Tears of My Mother: The Legacy of My Nigerian Upbringing

Wendy Osefo, May

The star of Bravo’s The Real Housewives of Potomac shares the story of her complicated relationship with her mother, and how her Nigerian upbringing has affected her life, her success, and her role as a mother.


The Female Gaze: Essays on Gender, Society and Media

Shoma A. Chatterji, Mar.

Chatterji in this collection of essays voices those who have been muted but not silenced, and scrutinizes the intertwined fabric of social and financial milieu that determines a woman’s place in society.

Women Detectives: The Untold History of Female Sleuths & Spies

Moumita Bhattacharyya and Subhankar Bhattacharyya, Apr.

The history of real-life women detectives who risked their lives to solve mysteries, catch miscreants, and unearth conspiracies to make both the home and the world a safer place.


Atomic Anna

Rachel Barenbaum, Apr.

Three generations of women work together and travel through time to prevent the Chernobyl disaster and right the wrongs of their past.

Sisters in Resistance: How a German Spy, a Banker’s Wife, and Mussolini’s Daughter Outwitted the Nazis

Tilar J. Mazzeo, June

How three women were drawn together to deliver critical evidence of Axis war crimes to Allied forces during World War II, drawn from in‑depth research and first-person interviews with people who witnessed parts of this true story.


Sister Stardust: A Novel

Jane Green, Apr.

In her first novel inspired by a true story, Green re-imagines the glamorous and tragic life of fashion icon and socialite Talitha Getty.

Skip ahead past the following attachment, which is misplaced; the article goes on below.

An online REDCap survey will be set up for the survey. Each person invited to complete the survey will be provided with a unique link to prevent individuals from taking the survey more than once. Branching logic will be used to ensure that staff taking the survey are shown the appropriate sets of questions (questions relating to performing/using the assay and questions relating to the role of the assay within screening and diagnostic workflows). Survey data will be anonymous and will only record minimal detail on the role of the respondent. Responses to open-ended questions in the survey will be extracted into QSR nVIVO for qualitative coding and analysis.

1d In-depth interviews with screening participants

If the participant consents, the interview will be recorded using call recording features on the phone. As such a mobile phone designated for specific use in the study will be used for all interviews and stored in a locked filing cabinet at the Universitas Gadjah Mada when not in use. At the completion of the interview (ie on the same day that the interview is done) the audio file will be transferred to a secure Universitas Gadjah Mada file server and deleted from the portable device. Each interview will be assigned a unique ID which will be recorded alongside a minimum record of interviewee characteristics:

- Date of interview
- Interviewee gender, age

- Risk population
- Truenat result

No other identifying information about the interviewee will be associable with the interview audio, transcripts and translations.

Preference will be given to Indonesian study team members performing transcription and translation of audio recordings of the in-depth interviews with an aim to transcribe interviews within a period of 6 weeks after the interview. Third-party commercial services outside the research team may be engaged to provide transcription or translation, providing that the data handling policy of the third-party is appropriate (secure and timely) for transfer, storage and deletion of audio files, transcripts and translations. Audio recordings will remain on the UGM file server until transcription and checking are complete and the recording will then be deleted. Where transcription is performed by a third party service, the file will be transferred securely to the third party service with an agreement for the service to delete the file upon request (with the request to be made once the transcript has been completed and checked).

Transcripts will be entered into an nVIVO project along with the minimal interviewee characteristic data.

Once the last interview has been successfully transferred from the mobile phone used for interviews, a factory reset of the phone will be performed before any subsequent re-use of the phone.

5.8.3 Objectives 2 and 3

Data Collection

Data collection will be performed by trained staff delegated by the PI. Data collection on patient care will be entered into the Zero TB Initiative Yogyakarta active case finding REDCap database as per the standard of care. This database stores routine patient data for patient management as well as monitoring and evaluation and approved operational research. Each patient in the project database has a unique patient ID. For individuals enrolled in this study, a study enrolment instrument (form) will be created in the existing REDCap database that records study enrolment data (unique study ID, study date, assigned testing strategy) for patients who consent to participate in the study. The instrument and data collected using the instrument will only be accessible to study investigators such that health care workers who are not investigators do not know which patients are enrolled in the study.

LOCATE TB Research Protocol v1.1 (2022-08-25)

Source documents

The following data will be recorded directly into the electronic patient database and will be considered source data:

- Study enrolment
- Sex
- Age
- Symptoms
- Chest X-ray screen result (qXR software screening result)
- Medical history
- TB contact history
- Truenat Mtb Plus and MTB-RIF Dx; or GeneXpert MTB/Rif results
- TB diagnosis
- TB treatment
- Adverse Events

The First, the Few, the Only: How Women of Color Can Redefine Power in Corporate America

Deepa Purushothaman, Mar.

A call to action for women of color to find power from within and join together in community, advocating for a new corporate environment where we all belong—and are accepted—on our own terms.


Let Me Be Frank: A Book About Women Who Dressed Like Men to Do Shit They Weren't Supposed to Do

Tracy Dawson, May

Showcases trailblazers throughout history who disguised themselves as men and continuously broke the rules to gain access and opportunities denied them because they were women.


A Caribbean Heiress in Paris: A Novel

Adriana Herrera, May

At the 1889 Exposition Universelle, a financially ruined rum heiress from the Dominican Republic agrees to a marriage of convenience with a not-so-secret Scottish duke.


The Book of Queens

Joumanna Haddad, Mar.

A family saga that spans four generations of women caught up in the tragic whirlwind of turf wars and suffering in the Middle East—from the Armenian genocide and the Israeli occupation of Palestine to modern-day civil wars and the struggles between Christians and Muslims in Lebanon and Syria.

Ammu: Indian Home Cooking to Nourish Your Soul

Asma Khan, Apr.

The star of Netflix's Chef's Table shares a collection of recipes from her Indian family kitchen, honoring her ammu (mother).


The Samaritan Woman's Story: Reconsidering John 4 After #ChurchToo

Caryn A. Reeder, Feb.

Offers a bold challenge to teach the Bible in a way that truly honors the value and voices of women.

Buried Talents: Overcoming Gendered Socialization to Answer God's Call

Susan Harris Howell, Apr.